Imagine buying a pint of IPA in an English pub for 99p. That's only $2.60. Incredible. That's a lot less than I paid for a pint of Waikato at the Mangakino Hotel a couple of weeks ago. And it's half the price you'd pay in most central Auckland pubs.
When I was last in Britain, about three years ago, the very cheapest pint I found was £1.65 (around $4.30), most were over £2 and one costly mug of ale was £3. It's an ill wind that blows nobody any good, as John Heywood wrote in 1546.
The global downturn may be making travel more expensive to many parts of the world, but it's also producing some great deals. And one of the best places to enjoy these bargains is Britain, partly because the pound is one of the few currencies the Kiwi is holding its own against, but also because the British economy is in such bad shape that firms are desperate for customers.
As you might gather, I'm particularly excited about the offer from the Wetherspoons nationwide chain of pubs of a pint of IPA or a range of bottled beers for less than a quid. But you can also get that quintessential British feed, a curry and a drink, or a burger, chips and a drink, for around $12.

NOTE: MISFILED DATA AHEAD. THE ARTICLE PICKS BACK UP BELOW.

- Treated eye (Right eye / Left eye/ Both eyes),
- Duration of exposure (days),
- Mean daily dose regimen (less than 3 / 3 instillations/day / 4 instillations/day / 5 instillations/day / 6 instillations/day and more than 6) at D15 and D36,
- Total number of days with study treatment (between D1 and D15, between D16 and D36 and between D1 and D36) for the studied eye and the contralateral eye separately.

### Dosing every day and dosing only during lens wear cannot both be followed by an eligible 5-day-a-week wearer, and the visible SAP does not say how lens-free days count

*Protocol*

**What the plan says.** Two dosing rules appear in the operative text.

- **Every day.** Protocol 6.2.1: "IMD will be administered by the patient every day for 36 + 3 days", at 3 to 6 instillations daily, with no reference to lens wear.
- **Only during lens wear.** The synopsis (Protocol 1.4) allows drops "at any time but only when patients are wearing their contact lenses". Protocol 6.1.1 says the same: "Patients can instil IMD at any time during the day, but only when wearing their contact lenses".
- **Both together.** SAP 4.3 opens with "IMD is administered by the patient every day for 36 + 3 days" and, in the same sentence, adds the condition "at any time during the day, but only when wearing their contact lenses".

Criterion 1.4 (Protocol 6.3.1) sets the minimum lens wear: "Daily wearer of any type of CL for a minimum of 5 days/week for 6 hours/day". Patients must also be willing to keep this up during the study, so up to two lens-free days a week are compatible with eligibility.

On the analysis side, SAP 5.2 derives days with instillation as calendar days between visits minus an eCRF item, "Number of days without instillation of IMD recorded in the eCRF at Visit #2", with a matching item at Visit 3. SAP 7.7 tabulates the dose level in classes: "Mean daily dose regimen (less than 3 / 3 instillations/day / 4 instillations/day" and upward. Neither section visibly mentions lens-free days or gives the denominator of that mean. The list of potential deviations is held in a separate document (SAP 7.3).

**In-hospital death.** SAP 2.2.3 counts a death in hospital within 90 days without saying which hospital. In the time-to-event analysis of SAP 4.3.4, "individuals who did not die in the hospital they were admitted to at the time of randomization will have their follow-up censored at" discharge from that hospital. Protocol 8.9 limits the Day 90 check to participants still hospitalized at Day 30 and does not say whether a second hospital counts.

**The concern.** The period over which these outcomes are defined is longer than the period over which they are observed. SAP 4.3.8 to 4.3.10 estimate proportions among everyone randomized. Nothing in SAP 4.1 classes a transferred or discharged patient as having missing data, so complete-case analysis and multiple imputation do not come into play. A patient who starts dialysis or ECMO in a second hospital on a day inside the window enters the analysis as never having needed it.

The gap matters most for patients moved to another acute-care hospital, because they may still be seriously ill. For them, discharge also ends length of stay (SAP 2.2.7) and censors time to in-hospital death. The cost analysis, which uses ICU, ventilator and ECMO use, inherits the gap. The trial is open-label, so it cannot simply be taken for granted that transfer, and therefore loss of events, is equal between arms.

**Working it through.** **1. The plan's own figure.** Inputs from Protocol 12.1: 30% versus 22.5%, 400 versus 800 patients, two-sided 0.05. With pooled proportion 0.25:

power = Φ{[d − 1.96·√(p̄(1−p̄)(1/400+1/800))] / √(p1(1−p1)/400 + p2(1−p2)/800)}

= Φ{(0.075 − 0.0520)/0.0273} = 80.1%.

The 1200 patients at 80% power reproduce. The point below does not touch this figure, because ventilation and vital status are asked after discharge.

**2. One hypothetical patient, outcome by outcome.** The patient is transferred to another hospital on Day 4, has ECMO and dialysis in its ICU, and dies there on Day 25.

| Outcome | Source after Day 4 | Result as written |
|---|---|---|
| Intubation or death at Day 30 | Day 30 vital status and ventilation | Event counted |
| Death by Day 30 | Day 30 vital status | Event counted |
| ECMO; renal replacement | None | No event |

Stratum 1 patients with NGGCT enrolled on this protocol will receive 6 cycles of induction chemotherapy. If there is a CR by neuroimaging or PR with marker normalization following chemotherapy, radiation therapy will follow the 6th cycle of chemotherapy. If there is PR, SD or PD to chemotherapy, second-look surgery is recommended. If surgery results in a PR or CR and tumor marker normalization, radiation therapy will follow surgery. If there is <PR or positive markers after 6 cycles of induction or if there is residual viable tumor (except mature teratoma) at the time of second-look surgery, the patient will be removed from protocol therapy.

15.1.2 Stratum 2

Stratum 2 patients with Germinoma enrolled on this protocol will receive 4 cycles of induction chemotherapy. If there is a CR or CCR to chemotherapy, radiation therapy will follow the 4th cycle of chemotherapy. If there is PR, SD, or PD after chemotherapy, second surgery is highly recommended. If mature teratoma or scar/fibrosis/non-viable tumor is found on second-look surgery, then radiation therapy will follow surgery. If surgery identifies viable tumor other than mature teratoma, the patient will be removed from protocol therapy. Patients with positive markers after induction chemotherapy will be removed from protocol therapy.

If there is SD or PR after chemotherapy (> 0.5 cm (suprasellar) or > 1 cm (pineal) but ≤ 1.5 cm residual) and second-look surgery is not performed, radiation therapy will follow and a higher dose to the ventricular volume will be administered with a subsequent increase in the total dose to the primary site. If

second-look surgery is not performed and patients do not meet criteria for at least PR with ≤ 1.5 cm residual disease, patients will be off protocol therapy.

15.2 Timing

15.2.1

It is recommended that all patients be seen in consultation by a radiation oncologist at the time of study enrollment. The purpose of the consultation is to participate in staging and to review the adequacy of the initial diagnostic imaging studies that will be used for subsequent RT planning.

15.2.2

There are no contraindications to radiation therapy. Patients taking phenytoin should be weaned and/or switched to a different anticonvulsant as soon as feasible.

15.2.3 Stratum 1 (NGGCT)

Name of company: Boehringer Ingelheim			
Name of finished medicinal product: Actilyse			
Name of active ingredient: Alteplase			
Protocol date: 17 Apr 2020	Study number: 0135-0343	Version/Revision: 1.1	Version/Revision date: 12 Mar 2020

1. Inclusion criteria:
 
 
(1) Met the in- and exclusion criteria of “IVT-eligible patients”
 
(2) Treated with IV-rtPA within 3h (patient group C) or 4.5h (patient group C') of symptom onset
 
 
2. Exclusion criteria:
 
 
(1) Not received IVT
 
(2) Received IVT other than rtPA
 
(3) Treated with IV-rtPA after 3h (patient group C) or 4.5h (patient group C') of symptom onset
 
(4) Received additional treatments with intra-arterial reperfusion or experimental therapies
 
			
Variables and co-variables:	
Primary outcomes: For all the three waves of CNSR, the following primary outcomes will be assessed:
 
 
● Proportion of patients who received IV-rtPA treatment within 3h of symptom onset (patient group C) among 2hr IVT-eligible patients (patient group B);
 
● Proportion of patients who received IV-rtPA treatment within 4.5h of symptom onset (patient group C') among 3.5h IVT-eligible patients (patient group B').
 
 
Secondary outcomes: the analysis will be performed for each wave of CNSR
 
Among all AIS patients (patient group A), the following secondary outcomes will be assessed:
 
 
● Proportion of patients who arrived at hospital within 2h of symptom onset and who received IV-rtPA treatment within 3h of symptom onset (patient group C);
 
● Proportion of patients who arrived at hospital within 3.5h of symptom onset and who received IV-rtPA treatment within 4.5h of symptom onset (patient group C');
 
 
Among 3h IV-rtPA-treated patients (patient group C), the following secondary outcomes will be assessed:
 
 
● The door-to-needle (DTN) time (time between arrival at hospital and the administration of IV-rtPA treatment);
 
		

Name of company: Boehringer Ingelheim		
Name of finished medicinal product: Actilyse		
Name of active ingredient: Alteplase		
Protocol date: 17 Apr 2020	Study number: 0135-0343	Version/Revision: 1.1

Or, if you want something a bit fancier, the downfall of the financial masterminds and their fat expense accounts means even the lofty Michelin-starred restaurants are offering special deals.
At L'Atelier de Joel Robuchon in London, for instance, you can get a two-course set menu lunch for under $50.
That mightn't seem particularly cheap but last year my wife and I spent, oooh, about 10 times that on a 40th wedding anniversary lunch - admittedly for more than two courses - at its Paris sister restaurant.
Dinner is still fairly pricey but Visit Britain, which is generously promoting these bargains to foreigners, says if you're willing to opt for pre-theatre dining - usually 5.30-7pm - there are some great deals to be had.
At St Alban you can enjoy two courses for $40. And Arbutus, another Michelin-starred restaurant, is offering three courses for only $45.
Most of these restaurants have their own websites or you can check out toptable.co.uk which has more than a thousand special offers running.
Of course it isn't necessary to actually go to the theatre to take advantage of pre-theatre dining but it's worth checking out the ticket booth in London's Leicester Square where you can often get reduced or even half-price tickets to top shows at the last minute.
And if you can't even afford that, Visit Britain points out there's a lot of stuff you can do for nothing.
Indeed, there's even a special web listing of free stuff.
You can't ask for better than that.
- Jim Eagles
Pictured above: The Kiwi dollar is holding its own against the British pound, meaning the price of a pint is now pleasantly affordable in many of Britain's pubs. Photo / Jim Eagles